|MadSci Network: Evolution|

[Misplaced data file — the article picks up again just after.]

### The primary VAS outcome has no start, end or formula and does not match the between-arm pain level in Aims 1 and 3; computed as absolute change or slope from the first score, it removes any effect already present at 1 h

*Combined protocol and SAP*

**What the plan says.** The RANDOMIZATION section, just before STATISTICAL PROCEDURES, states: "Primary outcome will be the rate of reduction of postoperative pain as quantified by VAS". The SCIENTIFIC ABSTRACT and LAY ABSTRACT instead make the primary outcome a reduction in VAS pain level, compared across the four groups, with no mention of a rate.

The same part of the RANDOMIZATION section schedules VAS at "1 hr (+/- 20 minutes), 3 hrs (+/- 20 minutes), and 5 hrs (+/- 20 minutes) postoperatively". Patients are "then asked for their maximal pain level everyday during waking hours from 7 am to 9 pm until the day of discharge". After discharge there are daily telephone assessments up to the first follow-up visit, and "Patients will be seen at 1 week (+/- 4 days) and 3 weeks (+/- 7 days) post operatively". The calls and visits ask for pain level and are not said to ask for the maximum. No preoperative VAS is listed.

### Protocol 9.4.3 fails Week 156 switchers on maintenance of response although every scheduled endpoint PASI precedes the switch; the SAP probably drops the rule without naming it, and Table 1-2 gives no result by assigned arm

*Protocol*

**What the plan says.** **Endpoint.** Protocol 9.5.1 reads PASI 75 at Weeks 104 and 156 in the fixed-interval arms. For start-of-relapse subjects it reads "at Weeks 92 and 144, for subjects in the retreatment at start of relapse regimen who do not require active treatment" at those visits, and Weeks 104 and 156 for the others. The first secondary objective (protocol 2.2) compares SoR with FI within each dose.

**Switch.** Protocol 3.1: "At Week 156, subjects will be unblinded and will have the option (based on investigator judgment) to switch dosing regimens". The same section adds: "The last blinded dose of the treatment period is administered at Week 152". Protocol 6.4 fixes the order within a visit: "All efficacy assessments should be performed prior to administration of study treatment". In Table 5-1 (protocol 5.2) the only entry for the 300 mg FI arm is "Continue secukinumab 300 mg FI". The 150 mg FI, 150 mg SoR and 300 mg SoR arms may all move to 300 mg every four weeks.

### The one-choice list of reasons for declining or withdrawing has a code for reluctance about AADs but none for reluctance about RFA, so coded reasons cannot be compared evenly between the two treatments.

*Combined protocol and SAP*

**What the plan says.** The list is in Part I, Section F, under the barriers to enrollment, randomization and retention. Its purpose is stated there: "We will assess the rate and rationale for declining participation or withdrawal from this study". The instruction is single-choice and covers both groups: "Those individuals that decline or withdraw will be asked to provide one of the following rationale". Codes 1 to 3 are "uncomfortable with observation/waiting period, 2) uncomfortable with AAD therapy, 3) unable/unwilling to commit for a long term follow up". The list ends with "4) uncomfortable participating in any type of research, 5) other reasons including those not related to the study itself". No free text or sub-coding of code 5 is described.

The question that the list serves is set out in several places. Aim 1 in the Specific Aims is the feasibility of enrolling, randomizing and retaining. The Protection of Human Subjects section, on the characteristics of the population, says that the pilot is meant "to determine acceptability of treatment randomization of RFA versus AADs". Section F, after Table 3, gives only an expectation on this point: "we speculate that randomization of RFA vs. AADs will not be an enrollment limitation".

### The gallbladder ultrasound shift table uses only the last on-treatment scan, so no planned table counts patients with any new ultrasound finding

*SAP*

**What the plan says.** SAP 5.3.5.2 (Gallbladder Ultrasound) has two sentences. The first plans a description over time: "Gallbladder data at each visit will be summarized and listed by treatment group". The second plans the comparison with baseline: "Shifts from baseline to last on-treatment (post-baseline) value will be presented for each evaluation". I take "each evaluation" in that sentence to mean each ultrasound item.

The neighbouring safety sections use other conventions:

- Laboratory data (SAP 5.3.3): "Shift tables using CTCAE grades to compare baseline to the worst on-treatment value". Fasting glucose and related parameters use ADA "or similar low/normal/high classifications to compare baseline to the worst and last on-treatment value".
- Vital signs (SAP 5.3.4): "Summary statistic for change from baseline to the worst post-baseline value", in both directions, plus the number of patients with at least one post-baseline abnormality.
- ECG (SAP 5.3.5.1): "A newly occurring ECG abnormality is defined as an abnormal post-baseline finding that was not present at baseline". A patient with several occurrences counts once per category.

What a neat thing to ask about. I was much older than you when I even first heard of carbon dating, so I think your curiousity is wonderful. You have two questions, one about your discovery of bones, and the other is about carbon dating. Let's talk about the carbon first. Carbon dating, as you seem to know, is a way we can get a rough estimate of how old something is that was once alive. Most of the carbon around us, (And in us) is regular, ordinary carbon, but a small percentage is exactly what you mentioned, carbon 14. Carbon 14 is formed in the atmosphere at a very constant rate over time, and like regular carbon it gets put into growing things, such as trees, animals, and people. When they die, they stop growing and so, no more carbon 14 gets into them. Carbon 14 is different than regular carbon because it is radioactive. And radioactive things have half-lives, which means that after 1 half life, you will only have half of what you started with. For example, carbon 14 has a half life of about 5730 years, so after this much time, there is half as much carbon 14 as you started with. In carbon dating, we can count how much carbon is left in an old bone, and count the number of half-lives it took and we can get an idea of how old it was when it died. If a mummy is found that had one half life of carbon 14 gone, we would know that they died about 5730 years ago. This only works on stuff less than about 50,000 years old because after that there isn't enough carbon 14 to count anymore. So, this does not work very well for dinosaur bones, for example because they are millions of years old. As for your bones, I think they are probably not too old, because you are right, the ocean does make things look old, and this means that water also makes things rot and break down quickly too, unless the bones were washed from rock by the ocean and then they came to your shore. I think a good place to try and find out what they are would be to look at books that have lots of pictures of animal bones in them, you might find something that matches. If you still cannot figure it out, I would go to a school and ask a biology teacher, or to a University and ask a zoology or biology professor if they can take a look. What a great find, I think they could be anything, a fish, maybe a cow, a dolphin, or monkey... Or who knows, maybe even a dinosaur. Happy hunting.
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